Who in the West knows what to do about Recep Tayyip Erdogan? He’s no longer who we hoped he was. He challenges what we stand for – our norms and values – and what we thought were our shared strategic interests. He is the rogue that is supposed to be a Western ally. He plunges headlong into Libya; deploys troops deep inside northern Syria; and he buys S-400 surface to air missiles from Russia; let alone that he now escalates tensions with Greece and Cyprus.
Like Vladimir Putin, he flouts international law and standards. He uses refugees as mere collateral. He stamps down on domestic media and universities in a way that would make Alexander Lukashenko proud. He is no champion of Western values: He has seemingly become their antithesis.
As a rogue, he challenges us to declare what we stand for and who we stand with. It is this thinking that led me to co-lead a letter earlier this month (with former ambassador John Kittmer) to The Times in London calling for Europe to stand by those countries, like Greece and Cyprus, committed to basic principles of international behavior and law in the current disputes over exploration rights in the Eastern Mediterranean. It was signed by public figures from across the arts, academia and politics. Signatories like Louis de Bernières, Stephen Fry and Victoria Hislop, among others, ensured the letter would be noticed.
The letter was directed at British officialdom. The UK Foreign Office will not easily shift from making its calculations based on power politics, blurring over matters of principle, and accepting new ambiguities being attributed to past treaties. Post-Brexit, these calculations will be even stronger. But the letter spoke to wider British opinion, in the hope that the tide might turn. The signatories wanted to express their deep misgivings about Erdogan’s illiberalism. They’d had enough: Anything that gave voice to this was worth signing. Similarly, the letter even drew support from Turkish intellectuals.
Many in the UK feel let down by Erdogan. In earlier years, he had seemed the new hope for the Middle East. He would be an Islamic version of a “Christian Democrat.” I recall hosting him for a press conference in London in 2003, to announce the London School of Economics had created a newly endowed professorship in Contemporary Turkish Studies. There came the obvious, but awkward, question: What would Erdogan think if the LSE was to appoint someone as professor who took a different stance than that of his government on the issue of the Armenian Genocide in 2016? My pulse raced. But Erdogan’s reply was near-perfect: Universities are free institutions to debate in the search for truth. Speaking no English, he still managed to pat me on the arm privately and ask if I thought his reply – which I had rather ostentatiously written down as he spoke – was “OK?” I confirmed that, indeed, it was.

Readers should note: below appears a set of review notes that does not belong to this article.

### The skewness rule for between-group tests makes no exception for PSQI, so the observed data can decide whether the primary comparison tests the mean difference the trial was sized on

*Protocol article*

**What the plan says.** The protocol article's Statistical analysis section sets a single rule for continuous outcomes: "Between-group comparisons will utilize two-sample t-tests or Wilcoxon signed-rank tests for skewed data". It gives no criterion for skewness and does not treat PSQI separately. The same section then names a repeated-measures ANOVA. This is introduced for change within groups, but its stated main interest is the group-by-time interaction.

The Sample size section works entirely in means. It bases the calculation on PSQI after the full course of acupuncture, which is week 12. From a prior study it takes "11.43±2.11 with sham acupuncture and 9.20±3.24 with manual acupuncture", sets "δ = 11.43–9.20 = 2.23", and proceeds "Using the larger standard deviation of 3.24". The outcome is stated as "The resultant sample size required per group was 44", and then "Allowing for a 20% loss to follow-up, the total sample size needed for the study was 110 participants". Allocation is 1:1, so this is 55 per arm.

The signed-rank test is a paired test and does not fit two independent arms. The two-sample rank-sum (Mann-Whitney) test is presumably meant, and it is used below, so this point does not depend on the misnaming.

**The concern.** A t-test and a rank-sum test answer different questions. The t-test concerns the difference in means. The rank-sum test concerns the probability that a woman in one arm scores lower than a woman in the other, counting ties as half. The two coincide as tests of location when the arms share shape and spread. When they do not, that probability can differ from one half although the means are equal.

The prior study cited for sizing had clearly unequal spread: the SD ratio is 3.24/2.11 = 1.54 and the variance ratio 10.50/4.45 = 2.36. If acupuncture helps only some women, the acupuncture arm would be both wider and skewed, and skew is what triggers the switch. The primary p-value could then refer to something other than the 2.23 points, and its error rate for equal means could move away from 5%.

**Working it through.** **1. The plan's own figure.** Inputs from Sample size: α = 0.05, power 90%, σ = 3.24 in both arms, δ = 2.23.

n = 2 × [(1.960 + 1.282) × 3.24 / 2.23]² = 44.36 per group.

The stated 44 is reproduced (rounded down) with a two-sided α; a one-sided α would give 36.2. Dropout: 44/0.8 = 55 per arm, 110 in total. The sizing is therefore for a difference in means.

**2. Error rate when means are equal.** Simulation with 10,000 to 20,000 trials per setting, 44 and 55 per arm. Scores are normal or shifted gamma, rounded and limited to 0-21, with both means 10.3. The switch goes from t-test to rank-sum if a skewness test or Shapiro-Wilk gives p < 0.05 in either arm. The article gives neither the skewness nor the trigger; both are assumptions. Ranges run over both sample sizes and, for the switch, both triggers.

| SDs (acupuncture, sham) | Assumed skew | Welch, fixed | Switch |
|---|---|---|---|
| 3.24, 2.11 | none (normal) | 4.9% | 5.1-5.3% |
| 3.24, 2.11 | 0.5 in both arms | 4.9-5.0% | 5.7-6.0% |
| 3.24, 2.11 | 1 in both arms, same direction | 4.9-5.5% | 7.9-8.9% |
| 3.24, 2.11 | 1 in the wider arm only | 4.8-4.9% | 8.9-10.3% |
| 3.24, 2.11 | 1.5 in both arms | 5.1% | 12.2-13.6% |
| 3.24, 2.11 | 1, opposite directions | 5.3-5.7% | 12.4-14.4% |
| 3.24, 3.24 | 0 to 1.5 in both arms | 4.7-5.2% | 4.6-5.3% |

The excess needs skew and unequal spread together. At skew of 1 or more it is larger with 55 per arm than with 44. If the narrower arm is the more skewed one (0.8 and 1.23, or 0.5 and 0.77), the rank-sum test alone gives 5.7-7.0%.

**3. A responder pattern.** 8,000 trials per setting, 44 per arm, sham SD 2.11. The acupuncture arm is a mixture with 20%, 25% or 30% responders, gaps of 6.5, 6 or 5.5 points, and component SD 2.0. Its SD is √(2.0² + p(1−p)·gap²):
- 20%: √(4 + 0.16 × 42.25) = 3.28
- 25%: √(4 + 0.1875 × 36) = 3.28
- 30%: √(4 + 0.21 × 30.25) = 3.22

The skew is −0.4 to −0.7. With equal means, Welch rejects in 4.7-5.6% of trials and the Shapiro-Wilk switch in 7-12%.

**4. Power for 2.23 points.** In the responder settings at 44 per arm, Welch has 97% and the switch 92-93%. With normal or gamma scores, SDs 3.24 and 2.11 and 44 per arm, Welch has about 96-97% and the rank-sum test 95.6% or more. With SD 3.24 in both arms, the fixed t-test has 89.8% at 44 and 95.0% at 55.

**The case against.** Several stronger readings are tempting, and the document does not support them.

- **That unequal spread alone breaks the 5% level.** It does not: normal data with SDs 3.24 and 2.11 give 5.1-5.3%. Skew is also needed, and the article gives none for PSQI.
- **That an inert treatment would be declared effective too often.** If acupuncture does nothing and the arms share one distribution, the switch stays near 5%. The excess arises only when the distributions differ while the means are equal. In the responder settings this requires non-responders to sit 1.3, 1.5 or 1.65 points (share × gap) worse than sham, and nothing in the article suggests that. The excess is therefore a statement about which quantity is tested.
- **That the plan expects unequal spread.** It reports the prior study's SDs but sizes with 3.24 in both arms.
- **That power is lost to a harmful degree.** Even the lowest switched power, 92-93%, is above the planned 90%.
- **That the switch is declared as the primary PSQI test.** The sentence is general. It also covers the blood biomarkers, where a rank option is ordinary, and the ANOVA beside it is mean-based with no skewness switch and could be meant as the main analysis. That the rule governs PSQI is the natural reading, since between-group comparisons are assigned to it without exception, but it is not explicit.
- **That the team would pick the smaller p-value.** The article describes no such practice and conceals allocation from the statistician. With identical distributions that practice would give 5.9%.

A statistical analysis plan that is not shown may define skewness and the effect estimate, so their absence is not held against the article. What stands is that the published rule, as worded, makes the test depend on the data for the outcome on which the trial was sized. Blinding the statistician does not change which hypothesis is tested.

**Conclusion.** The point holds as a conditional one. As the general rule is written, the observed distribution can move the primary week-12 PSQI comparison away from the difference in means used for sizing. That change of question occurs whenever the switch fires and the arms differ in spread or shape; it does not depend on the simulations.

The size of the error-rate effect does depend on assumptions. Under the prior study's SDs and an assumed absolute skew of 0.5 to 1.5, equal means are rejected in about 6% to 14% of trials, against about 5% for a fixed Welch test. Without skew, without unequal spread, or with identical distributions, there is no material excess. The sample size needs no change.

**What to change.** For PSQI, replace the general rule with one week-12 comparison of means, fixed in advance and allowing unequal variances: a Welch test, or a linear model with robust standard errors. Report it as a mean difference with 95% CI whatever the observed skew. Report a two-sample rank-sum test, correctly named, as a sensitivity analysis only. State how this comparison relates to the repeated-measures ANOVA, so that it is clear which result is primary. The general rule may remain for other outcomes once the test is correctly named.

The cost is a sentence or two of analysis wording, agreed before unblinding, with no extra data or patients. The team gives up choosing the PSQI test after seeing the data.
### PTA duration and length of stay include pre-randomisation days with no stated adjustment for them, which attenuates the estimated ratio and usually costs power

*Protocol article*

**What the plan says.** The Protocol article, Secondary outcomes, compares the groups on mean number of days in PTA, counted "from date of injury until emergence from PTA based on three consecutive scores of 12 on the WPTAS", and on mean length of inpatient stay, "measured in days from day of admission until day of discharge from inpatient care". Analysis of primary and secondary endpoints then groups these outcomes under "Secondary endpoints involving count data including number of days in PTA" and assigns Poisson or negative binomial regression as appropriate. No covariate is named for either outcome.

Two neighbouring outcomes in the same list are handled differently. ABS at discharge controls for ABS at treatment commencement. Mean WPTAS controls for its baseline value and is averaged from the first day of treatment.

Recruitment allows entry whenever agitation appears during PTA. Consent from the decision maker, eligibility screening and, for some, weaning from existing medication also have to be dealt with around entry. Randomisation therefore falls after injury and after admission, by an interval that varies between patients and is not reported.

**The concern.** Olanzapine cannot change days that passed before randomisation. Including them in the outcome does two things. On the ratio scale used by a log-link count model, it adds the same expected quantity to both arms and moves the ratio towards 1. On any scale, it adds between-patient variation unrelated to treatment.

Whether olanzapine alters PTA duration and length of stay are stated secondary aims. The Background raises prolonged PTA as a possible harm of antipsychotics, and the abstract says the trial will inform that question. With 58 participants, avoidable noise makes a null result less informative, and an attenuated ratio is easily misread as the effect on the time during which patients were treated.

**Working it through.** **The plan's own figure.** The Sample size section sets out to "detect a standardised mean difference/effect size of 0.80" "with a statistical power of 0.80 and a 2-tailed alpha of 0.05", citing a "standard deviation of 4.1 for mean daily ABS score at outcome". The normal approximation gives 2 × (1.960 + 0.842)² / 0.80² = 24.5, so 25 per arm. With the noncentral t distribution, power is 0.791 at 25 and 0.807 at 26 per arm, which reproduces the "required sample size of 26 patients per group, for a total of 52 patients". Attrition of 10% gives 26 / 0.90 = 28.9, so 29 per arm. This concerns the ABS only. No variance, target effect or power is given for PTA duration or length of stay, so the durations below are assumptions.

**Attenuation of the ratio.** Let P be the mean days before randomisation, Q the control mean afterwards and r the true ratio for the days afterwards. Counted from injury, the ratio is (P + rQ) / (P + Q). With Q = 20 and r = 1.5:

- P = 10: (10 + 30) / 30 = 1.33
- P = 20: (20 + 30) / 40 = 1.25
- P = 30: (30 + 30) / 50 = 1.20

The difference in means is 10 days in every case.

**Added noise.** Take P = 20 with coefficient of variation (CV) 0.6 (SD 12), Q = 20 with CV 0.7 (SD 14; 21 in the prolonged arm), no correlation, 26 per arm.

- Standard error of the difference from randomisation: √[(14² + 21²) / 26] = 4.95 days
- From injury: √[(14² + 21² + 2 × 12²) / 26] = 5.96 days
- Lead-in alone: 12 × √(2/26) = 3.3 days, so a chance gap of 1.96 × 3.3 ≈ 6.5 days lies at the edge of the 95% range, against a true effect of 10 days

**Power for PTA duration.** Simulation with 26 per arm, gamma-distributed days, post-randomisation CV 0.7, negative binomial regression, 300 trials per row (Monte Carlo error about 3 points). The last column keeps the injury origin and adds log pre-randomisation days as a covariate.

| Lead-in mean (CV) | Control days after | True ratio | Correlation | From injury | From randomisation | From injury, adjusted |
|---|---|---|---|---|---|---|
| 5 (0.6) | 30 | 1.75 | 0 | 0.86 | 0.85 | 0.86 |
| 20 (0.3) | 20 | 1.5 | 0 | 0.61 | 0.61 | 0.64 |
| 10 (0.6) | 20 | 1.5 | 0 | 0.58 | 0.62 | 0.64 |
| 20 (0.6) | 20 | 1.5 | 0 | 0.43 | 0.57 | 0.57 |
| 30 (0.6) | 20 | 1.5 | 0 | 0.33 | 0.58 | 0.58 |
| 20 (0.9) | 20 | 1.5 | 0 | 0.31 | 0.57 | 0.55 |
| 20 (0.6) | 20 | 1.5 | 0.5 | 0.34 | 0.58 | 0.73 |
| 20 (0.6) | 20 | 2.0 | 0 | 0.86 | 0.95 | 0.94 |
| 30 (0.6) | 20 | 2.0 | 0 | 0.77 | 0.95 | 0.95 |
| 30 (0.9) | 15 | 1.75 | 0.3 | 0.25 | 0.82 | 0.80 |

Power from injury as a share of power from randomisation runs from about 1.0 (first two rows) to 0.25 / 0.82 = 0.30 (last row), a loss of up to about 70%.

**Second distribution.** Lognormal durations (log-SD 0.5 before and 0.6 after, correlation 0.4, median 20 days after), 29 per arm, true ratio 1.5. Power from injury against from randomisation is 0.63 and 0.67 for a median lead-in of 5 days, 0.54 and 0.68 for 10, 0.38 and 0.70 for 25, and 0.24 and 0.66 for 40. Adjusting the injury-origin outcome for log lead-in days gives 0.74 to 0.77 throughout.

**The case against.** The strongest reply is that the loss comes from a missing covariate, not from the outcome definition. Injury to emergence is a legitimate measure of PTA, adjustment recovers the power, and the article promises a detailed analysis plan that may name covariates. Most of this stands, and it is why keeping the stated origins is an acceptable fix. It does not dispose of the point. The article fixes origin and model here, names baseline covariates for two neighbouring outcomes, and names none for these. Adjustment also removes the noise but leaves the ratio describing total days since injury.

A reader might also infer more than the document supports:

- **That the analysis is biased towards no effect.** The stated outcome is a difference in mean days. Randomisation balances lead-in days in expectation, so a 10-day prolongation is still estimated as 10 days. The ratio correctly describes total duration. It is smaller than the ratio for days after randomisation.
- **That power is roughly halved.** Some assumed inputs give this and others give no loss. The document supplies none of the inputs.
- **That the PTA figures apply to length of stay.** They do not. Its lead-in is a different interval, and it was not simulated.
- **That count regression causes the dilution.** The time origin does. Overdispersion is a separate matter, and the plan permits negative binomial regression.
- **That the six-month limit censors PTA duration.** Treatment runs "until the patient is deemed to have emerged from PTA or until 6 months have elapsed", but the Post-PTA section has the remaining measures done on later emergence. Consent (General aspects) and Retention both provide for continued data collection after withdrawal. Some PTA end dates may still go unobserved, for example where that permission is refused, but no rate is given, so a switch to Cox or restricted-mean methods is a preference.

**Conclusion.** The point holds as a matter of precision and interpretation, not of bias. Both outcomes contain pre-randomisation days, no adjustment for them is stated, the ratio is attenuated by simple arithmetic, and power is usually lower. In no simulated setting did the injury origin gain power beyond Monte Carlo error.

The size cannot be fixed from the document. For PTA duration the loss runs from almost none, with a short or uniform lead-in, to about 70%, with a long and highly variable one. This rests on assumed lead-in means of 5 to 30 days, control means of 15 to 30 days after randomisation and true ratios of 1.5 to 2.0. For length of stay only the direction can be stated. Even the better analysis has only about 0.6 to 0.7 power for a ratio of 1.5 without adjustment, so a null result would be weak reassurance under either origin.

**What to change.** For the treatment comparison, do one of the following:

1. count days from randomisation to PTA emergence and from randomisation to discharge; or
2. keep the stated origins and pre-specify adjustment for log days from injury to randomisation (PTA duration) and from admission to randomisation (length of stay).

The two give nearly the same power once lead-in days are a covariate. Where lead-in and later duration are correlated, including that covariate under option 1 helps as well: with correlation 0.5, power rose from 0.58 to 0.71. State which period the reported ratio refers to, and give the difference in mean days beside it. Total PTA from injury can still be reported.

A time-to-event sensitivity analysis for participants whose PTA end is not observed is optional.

Around about the same time, I also remember being told of a prominent Greek politician – to remain nameless – visiting Erdogan and being drawn into a long discussion, at Erdogan’s instigation, about the position of the patriarch and of the Halki Seminary. Erdogan was genuinely keen to learn about these issues, on which he appeared to have an open mind. Indeed, as a man of faith himself, he seemed to respect the rights of those with other faiths.
So, did we get him so wrong or has he changed so much? Perhaps both. Some see him, all along, as seeking some new kind of caliphate for Turkey. Yet, for Erdogan, the world changed around him. The European Union shunned his application for Turkish membership, blocking his big new project. The Brotherhood was defeated in Egypt, shattering his hopes for the region. At home, he lost allies and was shaken by the coup attempt. He became far more defensive, even paranoid, seemingly power-crazed.
The talk now is of how to contain his calculated risk-taking and maintain stability in the region. The EU has been cautious. Last Saturday it failed to support calls for sanctions on Ankara. Of course the EU was right to call for dialogue – as we had in our letter. But Erdogan must be brought to the table knowing that the EU is firm and prepared to act. I think of the young Greek soldier doing his national service on Leros, who wrote to me this month, concerned what trouble Erdogan might cause.
The EU is nothing unless its stands up for liberal causes. It must not be influenced by British thinking. A switch from Donald Trump to Joe Biden can help restore our Western identity and rein Turkey in. President Emmanuel Macron has appeared a beacon of European values sending his ships into the region. Erdogan should bring out the best in us: crafting our strategy firmly around our values.
Kevin Featherstone is director of the Hellenic Observatory at the London School of Economics.